• Conceptual Memory: Conceptual memory encompasses the storage and retrieval of abstract knowledge, ideas, principles, and concepts. It allows you to understand and apply general rules, categories, and theories.

Each of these types helps to recall what was before you were distracted, but you can also assist in that process. The common recommendations in this regard are:

  • Use TODO comments in the code.
  • Commit frequently and use snapshots (if you work on really hard task with high complexity rate)
  • Imagine being interrupted in the middle of a git stash or git rebase and getting back to work after a 15-minute-long call.
  • Recovery from distraction

According to various research studies, it takes an average of 23 minutes and 15 seconds to get back to a task after being interrupted. Additionally, software developers typically have only one uninterrupted 2-hour session per day. What non-tech people think happens when they make a call with developer who already working on something is illustrated on this figure below

Interruption recovery
They think like right after a call developer will start “fixing issue”, “do that stuff“, “make it works“


To mitigate the negative effects of interruptions, some programmers adopt strategies such as blocking off uninterrupted work periods, utilizing focus-enhancing techniques like:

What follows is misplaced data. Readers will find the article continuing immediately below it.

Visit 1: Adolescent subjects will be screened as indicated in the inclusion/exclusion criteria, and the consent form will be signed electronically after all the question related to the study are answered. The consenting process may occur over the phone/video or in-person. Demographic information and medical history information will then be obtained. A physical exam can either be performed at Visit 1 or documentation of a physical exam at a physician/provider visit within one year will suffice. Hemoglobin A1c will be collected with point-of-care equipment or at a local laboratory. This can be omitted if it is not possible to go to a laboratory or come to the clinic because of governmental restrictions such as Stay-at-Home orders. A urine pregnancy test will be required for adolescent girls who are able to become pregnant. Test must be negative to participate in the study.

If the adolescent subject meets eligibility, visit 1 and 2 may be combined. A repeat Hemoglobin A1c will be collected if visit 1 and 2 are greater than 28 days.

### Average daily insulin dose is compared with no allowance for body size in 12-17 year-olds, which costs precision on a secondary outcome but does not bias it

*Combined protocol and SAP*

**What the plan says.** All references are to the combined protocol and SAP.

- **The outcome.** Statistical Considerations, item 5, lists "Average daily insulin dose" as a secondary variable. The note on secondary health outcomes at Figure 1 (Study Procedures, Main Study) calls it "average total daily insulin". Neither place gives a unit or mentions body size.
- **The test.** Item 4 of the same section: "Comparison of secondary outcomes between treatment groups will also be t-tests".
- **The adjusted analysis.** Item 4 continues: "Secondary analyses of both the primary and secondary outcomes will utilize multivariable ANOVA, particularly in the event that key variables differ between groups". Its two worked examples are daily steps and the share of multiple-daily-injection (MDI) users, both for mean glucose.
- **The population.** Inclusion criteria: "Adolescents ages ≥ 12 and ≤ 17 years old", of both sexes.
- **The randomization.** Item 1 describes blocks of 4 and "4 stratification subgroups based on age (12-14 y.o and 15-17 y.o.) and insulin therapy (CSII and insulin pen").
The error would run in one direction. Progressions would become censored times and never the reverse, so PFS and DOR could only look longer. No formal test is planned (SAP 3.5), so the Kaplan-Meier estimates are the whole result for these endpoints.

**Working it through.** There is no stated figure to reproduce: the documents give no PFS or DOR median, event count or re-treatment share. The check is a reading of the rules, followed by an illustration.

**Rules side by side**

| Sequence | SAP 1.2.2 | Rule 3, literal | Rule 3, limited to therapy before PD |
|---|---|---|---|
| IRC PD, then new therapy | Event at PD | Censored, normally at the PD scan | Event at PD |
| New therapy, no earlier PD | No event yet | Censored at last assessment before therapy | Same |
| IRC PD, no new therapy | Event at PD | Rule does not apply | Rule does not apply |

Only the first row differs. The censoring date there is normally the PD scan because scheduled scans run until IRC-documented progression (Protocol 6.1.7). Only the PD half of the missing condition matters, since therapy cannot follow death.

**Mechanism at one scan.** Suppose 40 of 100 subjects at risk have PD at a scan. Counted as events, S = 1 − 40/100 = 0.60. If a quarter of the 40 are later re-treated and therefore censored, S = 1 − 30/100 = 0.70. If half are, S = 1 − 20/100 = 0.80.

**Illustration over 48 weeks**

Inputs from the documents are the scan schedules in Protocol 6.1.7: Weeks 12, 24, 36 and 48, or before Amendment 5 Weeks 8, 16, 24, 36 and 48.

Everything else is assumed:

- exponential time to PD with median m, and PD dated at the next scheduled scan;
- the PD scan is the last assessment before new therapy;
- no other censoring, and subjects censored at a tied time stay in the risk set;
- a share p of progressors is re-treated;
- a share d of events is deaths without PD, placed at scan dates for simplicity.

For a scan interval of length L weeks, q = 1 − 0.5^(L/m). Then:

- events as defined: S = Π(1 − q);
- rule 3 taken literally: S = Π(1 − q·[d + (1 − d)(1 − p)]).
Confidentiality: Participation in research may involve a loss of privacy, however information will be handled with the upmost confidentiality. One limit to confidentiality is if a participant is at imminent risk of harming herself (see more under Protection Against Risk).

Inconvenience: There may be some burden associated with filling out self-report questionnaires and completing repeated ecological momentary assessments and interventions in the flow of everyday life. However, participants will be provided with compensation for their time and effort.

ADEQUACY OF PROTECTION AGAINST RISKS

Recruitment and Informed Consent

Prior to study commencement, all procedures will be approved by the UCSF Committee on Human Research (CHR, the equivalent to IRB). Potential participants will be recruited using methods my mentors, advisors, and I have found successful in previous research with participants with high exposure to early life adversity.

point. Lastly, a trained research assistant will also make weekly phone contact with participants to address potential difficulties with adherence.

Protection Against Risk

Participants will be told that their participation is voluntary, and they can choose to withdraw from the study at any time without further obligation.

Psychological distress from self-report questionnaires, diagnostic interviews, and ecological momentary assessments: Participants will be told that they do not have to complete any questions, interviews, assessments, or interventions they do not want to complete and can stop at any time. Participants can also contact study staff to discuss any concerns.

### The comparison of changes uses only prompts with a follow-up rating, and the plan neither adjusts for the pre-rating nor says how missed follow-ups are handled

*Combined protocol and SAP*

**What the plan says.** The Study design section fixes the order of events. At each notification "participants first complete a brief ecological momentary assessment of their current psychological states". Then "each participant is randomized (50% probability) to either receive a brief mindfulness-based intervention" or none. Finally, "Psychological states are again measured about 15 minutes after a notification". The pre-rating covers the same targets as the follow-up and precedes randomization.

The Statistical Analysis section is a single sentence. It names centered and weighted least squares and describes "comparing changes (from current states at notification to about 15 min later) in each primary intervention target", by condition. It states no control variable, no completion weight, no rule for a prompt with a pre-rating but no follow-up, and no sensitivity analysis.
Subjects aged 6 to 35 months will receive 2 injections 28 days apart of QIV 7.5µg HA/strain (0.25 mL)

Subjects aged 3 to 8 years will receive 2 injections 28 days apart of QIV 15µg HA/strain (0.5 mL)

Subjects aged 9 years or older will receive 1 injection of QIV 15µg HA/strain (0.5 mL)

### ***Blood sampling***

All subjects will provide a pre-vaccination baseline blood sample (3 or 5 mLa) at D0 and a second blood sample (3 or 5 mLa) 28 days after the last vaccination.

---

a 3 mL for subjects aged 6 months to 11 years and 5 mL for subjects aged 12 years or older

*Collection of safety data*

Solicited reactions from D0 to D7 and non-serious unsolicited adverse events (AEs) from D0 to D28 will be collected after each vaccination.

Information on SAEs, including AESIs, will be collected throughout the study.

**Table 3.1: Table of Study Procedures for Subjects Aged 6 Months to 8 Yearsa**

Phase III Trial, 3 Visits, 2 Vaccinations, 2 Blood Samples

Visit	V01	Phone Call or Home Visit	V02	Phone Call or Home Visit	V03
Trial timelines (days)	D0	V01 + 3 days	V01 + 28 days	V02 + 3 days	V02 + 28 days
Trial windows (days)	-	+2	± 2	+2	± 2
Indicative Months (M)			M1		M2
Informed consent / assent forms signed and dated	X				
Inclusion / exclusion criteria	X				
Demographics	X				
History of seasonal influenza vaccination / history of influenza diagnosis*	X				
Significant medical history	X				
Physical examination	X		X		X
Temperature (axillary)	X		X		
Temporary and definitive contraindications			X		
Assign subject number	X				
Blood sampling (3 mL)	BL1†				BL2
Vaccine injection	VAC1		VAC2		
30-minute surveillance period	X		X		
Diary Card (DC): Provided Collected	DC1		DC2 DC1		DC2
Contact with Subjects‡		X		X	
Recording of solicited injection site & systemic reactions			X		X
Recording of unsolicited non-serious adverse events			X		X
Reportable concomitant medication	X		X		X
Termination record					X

• the Pomodoro Technique, it’s very famouse and simple, everybody can try that
  • Creating a distraction-free work environment.
  • Blocking off time, - put event blocks of time in calendars which you’re prefer to not be interrupted. (Some of corporate services already implement that feature)

Note to non-tech people

How can you tell if a person is busy and does not want to be distracted?

  • Headphones on their head (even if they are not listening to music).
  • Check their calendar; they may have designated Do Not Disturb (DND) time blocked.
  • Look at their instant messaging statuses (Slack, Teams, Mattermost, most platforms have this feature since the ICQ DND days ;-) ).
  • Keep in mind that software development is not solely about writing code itself. Approximately 60% of the time is spent thinking about how to write it.
  • Programmers often contemplate problems, even when they are simply relaxing on a park bench outside. Therefore, it's essential not to judge based on visual appearance or make assumptions.
  • Body language: Pay attention to their body language. If they appear focused, engrossed in their work, or avoiding eye contact, it could be a sign that they are in the midst of something important.
  • Engaged in deep work: If you notice someone deeply engrossed in their work, displaying a high level of concentration and productivity, it's best to avoid interrupting them unless absolutely necessary.
  • Closed office door or private workspace: If the person has a closed office door or works in a secluded area, it often implies that they require uninterrupted time to focus on their tasks.
  • Prioritizing tasks: If you know that the person has multiple responsibilities or deadlines, it's likely they are juggling various tasks. Respect their priorities and avoid unnecessary interruptions.
  • Prior communication: If the person has communicated beforehand about their need for uninterrupted time or indicated that they are in a critical phase of their work, it's crucial to honor their request and avoid distracting them.